The Indians who first settled in New Jersey were well aware of the importance of good agricultural soil. Therefore, they went the extra mile in its preservation. They used to bury the tails, heads and meat of fish and animals to fertilize the soil. Wood ashes were scattered everywhere. Water supply was persistent, and weeds were pulled out. The crops they grew were quite basic and included beans, melons, corn, pumpkins and squash.
When it comes to immigrants, people from Sweden were amongst the first settlers. In the 1600s, they began agriculture on the land they captured. The expansion of farms continued across the state but took a blow during 1776 with the advent of the American Revolution. During and after this time, many farms were devastated.
The rebuilding of farmland began once America was liberated. People who used to work as overseers started buying farmland and by working hard and attentively, they became quite prosperous and well-respected in their areas. Amongst the oldest farms to remain under the same owners is the Sayre-Howell farm which is located in Cedarville. A two hundred acre farm, it initiated in 1697 when Joseph Sayre bought the land and began farming. Currently, the farm is under the control of James Howell, a direct descendant of the first owner.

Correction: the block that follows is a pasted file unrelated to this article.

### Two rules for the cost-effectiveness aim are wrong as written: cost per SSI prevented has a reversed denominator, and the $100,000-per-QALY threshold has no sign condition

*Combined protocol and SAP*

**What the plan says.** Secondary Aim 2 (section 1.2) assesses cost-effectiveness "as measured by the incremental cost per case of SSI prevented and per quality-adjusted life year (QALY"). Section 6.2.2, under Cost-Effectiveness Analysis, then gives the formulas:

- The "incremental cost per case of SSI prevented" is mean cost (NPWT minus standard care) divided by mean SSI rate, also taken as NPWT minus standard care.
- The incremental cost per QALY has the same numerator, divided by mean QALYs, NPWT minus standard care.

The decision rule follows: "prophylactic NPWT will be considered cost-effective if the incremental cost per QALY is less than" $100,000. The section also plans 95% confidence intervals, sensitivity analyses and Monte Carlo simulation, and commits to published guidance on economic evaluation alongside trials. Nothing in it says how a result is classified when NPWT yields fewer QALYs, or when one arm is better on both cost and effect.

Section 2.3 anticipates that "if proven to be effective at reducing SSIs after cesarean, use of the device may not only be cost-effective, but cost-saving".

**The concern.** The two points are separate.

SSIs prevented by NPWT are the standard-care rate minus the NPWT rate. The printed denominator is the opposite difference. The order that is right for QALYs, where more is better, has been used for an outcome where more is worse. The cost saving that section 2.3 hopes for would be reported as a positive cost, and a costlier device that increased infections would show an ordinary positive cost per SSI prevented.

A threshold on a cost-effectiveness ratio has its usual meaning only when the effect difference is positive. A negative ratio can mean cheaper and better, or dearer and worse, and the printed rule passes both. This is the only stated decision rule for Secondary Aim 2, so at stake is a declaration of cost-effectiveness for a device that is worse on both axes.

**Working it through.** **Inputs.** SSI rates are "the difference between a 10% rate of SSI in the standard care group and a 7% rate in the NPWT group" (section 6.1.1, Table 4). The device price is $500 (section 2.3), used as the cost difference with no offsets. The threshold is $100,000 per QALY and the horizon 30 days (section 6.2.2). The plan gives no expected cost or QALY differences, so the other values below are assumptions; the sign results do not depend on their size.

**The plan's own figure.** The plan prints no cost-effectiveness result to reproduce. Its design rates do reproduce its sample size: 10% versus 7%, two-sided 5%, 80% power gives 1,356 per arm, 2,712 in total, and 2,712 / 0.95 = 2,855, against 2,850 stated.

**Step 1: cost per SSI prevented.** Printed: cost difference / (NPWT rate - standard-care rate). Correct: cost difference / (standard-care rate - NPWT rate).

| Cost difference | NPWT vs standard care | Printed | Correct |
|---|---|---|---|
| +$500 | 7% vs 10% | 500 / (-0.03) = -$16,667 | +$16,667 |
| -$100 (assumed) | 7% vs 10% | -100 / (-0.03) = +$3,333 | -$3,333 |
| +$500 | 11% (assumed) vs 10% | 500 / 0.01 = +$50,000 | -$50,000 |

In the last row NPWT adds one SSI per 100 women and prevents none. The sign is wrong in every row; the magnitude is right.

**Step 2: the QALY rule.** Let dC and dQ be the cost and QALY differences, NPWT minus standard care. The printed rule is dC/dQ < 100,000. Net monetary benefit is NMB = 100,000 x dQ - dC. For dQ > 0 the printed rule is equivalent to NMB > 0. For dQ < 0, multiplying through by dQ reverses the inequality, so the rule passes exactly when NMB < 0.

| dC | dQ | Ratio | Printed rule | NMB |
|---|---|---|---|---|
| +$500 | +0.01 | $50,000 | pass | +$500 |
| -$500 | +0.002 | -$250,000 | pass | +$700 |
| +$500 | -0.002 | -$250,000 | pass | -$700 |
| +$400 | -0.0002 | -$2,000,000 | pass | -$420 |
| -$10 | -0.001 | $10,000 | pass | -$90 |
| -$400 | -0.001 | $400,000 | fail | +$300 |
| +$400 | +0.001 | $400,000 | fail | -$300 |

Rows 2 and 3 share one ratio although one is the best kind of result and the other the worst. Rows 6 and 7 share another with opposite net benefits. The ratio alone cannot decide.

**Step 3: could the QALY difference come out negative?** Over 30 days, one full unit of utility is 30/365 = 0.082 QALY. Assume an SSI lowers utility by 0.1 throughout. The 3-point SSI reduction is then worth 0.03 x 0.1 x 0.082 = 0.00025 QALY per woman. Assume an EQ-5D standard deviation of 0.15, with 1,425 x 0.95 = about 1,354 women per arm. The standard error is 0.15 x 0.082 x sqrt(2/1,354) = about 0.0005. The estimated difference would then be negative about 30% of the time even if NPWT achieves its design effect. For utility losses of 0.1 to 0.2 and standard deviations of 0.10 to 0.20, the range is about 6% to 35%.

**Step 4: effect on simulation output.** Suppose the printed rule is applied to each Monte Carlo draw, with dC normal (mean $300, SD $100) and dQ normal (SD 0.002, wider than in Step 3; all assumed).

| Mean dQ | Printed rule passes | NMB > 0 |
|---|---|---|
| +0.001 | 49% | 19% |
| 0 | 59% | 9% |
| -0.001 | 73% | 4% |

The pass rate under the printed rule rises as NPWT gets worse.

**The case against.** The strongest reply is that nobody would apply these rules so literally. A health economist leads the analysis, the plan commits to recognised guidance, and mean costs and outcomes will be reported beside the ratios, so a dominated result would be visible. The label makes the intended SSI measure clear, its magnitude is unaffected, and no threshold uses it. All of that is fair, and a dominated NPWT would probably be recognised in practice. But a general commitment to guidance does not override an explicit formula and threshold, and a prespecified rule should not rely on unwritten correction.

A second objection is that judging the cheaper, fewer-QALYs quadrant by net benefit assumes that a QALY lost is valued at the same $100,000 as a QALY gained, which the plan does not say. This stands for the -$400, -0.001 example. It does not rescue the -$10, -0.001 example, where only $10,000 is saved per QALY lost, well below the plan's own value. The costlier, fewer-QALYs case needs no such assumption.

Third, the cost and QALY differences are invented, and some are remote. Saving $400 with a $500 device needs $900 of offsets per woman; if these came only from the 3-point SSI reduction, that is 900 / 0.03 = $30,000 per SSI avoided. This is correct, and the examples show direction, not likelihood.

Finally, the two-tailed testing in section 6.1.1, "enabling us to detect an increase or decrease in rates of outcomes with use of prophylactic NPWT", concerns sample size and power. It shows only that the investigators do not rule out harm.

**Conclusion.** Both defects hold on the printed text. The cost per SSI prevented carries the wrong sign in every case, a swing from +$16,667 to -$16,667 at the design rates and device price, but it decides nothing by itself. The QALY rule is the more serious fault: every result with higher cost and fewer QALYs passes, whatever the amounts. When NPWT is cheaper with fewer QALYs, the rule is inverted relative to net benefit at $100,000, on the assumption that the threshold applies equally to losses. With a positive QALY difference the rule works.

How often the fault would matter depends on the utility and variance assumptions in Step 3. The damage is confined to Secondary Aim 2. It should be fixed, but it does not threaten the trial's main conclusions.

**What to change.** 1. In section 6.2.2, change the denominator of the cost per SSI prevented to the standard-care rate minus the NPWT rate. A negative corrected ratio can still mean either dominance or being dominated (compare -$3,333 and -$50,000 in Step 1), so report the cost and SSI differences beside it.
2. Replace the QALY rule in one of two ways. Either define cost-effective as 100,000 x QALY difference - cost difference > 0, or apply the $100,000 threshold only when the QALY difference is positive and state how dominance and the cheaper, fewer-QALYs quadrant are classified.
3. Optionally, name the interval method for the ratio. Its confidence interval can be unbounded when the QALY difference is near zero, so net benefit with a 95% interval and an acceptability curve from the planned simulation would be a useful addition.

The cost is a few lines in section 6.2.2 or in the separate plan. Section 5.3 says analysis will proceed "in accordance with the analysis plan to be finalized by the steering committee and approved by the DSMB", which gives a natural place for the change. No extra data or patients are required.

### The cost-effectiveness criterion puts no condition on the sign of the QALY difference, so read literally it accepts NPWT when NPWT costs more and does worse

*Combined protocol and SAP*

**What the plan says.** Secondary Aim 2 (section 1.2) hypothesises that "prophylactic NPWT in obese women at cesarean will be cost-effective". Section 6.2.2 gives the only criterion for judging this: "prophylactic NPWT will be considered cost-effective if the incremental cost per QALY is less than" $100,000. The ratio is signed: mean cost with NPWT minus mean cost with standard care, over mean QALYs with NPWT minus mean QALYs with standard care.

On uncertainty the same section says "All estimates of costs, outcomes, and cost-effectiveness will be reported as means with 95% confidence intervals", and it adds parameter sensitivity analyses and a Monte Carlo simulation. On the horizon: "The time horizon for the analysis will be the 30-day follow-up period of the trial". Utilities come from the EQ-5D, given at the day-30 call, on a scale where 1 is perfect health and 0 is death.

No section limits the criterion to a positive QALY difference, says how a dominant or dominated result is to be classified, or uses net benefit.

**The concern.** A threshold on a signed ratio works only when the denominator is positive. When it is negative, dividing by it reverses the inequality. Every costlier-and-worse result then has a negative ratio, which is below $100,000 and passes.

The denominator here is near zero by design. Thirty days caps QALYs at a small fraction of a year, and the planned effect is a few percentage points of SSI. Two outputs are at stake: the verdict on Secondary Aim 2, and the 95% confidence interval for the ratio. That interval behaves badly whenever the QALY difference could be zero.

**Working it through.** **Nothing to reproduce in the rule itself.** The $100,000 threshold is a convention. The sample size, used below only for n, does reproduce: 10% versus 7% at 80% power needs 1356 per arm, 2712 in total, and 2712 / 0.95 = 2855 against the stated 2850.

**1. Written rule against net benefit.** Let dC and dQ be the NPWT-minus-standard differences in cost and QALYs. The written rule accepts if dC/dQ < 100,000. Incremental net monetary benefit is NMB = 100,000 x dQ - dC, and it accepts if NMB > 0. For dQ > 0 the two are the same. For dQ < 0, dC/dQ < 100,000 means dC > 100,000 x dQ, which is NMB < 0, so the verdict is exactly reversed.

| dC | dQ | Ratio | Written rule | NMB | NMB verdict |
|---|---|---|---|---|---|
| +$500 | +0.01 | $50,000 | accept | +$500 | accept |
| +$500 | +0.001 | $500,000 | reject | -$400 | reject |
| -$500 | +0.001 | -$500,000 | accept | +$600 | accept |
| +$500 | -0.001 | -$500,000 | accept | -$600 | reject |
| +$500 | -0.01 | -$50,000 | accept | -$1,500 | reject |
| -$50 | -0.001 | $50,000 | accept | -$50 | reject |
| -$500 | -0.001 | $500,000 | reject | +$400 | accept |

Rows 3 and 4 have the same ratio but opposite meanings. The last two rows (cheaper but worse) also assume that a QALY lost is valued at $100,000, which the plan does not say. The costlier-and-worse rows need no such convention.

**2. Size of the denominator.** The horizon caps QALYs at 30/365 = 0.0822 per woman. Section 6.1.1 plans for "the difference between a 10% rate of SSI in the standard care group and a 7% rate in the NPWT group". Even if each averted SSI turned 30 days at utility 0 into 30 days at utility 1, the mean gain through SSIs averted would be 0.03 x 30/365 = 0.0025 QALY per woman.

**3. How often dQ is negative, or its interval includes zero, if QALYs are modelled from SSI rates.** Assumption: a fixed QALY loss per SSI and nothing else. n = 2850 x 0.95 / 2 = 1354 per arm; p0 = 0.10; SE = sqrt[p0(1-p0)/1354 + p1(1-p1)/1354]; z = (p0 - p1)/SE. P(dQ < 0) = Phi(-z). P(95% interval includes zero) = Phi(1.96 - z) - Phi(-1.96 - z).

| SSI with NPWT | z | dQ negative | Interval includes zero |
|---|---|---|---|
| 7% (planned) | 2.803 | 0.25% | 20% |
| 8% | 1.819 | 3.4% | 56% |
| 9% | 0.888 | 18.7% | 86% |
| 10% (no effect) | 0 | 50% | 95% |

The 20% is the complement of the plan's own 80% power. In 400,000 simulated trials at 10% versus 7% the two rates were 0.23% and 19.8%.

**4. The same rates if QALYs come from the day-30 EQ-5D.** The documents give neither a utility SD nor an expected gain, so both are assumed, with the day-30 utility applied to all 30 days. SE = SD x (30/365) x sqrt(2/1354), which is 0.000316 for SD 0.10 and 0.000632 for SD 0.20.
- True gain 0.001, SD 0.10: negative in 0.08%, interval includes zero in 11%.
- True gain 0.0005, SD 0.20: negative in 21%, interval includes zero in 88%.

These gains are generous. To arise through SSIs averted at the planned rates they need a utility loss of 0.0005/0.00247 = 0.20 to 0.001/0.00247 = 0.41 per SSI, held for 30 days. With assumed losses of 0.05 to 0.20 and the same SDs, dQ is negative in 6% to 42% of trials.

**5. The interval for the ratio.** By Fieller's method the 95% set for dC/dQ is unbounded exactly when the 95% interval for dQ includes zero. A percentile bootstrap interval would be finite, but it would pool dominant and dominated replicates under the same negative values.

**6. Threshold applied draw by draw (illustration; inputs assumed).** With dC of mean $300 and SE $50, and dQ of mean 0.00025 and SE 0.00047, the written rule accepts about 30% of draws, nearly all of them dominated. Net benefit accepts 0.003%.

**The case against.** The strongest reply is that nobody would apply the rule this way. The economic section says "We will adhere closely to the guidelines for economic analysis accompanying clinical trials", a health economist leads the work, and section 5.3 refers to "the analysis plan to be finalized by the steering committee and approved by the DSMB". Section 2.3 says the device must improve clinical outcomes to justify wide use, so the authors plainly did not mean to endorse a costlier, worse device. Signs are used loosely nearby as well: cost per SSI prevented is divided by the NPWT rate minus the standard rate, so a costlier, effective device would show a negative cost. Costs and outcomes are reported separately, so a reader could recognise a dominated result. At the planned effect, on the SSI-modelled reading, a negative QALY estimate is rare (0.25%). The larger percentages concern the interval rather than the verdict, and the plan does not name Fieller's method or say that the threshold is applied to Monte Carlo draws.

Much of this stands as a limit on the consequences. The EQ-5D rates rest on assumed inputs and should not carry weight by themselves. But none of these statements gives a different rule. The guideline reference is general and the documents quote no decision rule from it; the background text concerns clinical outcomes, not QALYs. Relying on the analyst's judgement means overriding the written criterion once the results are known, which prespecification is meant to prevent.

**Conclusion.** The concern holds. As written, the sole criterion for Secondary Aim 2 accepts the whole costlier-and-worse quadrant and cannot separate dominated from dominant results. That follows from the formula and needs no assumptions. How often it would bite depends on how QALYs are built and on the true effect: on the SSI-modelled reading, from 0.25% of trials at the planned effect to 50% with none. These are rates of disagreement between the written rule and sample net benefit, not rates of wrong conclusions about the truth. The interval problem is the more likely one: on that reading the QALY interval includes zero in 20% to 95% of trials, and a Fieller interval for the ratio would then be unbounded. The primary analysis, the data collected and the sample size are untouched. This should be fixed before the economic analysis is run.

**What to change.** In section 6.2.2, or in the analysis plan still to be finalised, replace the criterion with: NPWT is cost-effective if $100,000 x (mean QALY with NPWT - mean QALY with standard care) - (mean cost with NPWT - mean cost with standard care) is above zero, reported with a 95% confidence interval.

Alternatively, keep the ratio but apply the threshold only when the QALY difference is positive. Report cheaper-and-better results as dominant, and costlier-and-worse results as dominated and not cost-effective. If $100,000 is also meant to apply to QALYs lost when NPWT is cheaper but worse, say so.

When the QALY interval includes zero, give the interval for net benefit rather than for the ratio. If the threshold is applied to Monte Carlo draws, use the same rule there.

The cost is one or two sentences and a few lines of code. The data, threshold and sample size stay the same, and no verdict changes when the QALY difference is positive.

The Italian-American farming community has played a huge role in the farming department in the country. Most of the Italians came to the US hoping for a better life at the turn of the century. Even though many of them preferred the coal mines of Pennsylvania at first, they took advantage of that business to save money and build farmlands. The later moved to New Jersey and started clearing land for the production of truck crops.
Amongst the pioneers of agriculture in New Jersey was Charles F. Seabrook. He was particularly interested in corporate agriculture and the incorporation of technology with agriculture. (The State of New Jersey, 2015). He was the first person to begin the commercial freezing of produce, especially vegetables, and fruits. He also started the nursery industry in the South of the state.
Seabrook Farms Corporation first began in 1933. The farm was amongst the biggest farming and frozen foods firms in the country and had a production which spread over thirty thousand acres (dedicated to just vegetables). Koster’s nursery, also started by Seabrook, was amongst the most well-known nurseries in the USA. When Koster’s broke up, many smaller nurseries were founded, and they still continue to operate in the area.